Marina Keegan's Words Live On, One Year After Her Death

PHOTO: Kevin and Tracy Keegan kiss their daughter Marina at her graduation from Yale in May, 2012. She was killed days later in a car crash.
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In the year since the death of 23-year-old activist writer Marina Keegan in a car crash, her mother said the power of her daughter's words sustain her and continue to inspire others in the art world and beyond.

"My daughter totally inspired me and moved me," Tracy Keegan, 55, of Wayland, Mass., told ABCNews.com. "Her words are how she will live on, and it's really important to me."

Marina had just graduated from Yale University, where her prophetic and inspirational essay, "The Opposite of Loneliness," appeared in a special graduation issue of the campus newspaper.

READ: Marina Keegan's "Opposite of Loneliness."

After her death on May 26, 2012, the celebrated writer's haunting words: "We're so young. We're so young. We're 22 years old. We have so much time" went viral.

Marina and her boyfriend, Michael Gocksch, were driving to the Keegan's summer house in Wellfleet, Mass., when the car hit a guard rail and spun across the road, rolling over twice. He survived, but she died instantly.

"It's been an unbelievably hard journey for all of us and of course, Michael," she said. "I am plodding along -- she would not want us to stop living. But it's unbelievably hard and Mother's Day was tough."

In the months since, Tracy and her husband Kevin Keegan, a cyber threat specialist, and their two sons, 18 and 26, have received hundreds of messages from around the world.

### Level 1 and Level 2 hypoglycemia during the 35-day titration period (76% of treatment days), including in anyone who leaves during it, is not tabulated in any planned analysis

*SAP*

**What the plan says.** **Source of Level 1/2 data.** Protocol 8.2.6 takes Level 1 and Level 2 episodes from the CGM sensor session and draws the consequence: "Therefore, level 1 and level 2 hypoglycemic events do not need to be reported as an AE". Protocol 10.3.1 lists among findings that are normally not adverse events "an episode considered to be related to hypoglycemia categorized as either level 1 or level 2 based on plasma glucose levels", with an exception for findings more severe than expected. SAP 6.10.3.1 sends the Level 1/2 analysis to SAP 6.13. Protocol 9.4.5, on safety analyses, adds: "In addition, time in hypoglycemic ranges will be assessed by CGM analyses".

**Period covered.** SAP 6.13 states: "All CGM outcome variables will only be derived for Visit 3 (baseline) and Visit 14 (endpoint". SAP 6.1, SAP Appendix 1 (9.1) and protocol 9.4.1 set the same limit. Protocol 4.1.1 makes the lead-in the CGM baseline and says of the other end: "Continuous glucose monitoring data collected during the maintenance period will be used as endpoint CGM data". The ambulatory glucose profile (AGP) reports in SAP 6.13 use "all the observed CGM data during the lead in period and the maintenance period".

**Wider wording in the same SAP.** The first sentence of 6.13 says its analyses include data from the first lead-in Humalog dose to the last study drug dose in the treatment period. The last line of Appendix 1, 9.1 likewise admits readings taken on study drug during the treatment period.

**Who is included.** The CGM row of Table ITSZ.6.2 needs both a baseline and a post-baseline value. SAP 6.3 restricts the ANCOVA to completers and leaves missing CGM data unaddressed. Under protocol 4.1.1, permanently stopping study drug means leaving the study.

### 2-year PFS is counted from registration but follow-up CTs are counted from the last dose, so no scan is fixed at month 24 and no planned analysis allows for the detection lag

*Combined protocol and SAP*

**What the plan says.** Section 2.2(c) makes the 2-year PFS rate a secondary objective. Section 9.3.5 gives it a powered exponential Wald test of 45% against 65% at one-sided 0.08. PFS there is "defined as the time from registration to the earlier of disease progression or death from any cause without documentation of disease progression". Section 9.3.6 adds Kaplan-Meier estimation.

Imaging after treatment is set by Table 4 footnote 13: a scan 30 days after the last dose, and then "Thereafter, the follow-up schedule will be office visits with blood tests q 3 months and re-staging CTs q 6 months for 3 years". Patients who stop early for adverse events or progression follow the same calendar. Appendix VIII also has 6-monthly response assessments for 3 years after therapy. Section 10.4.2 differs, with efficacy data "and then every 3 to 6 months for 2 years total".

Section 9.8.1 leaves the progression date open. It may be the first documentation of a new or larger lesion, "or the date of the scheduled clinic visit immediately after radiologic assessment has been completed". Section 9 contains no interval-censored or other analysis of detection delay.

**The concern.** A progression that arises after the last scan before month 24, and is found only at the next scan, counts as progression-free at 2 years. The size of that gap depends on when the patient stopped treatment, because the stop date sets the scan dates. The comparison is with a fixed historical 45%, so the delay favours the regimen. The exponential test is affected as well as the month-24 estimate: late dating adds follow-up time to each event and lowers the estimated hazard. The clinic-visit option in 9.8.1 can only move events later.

"Her words actually pushed people to make positive changes in their world view -- not only in their head, but their actions," said Keegan. "That to me is her legacy. As her mother, I really feel that my daughter continues her work as long as her words reach people."

And now Marina's sense of optimism and social justice will be memorialized in the national premier of her play, "Utility Monster," at the Wellfleet Harbor Actors Theater -- opening on the anniversary weekend of her death.

The play, written while she was a sophomore at Yale, is about two idealistic 15-year-olds who realize that 35,000 children die of hunger each day, and for only the price of a lunch at Taco Bell, two could be saved.

"This is a play that can change lives," said Dan Lombardo, artistic director for the theater, who met Kevin Keegan by accident and learned his daughter was a playwright. He asked to see the script.

"I knew immediately I was reading someone who was extra-gifted," said Lombardo. "I get hundreds of scripts a year from well-known playwrights … It's rare that a play comes in this brilliant."

The car accident hit the small Cape Cod community "so hard," he said. "It just leaves us utterly bereft, and I cannot imagine what it is like for a parent to lose a child -- and then turn it around in a way that we have something tangible we can do to celebrate her genius."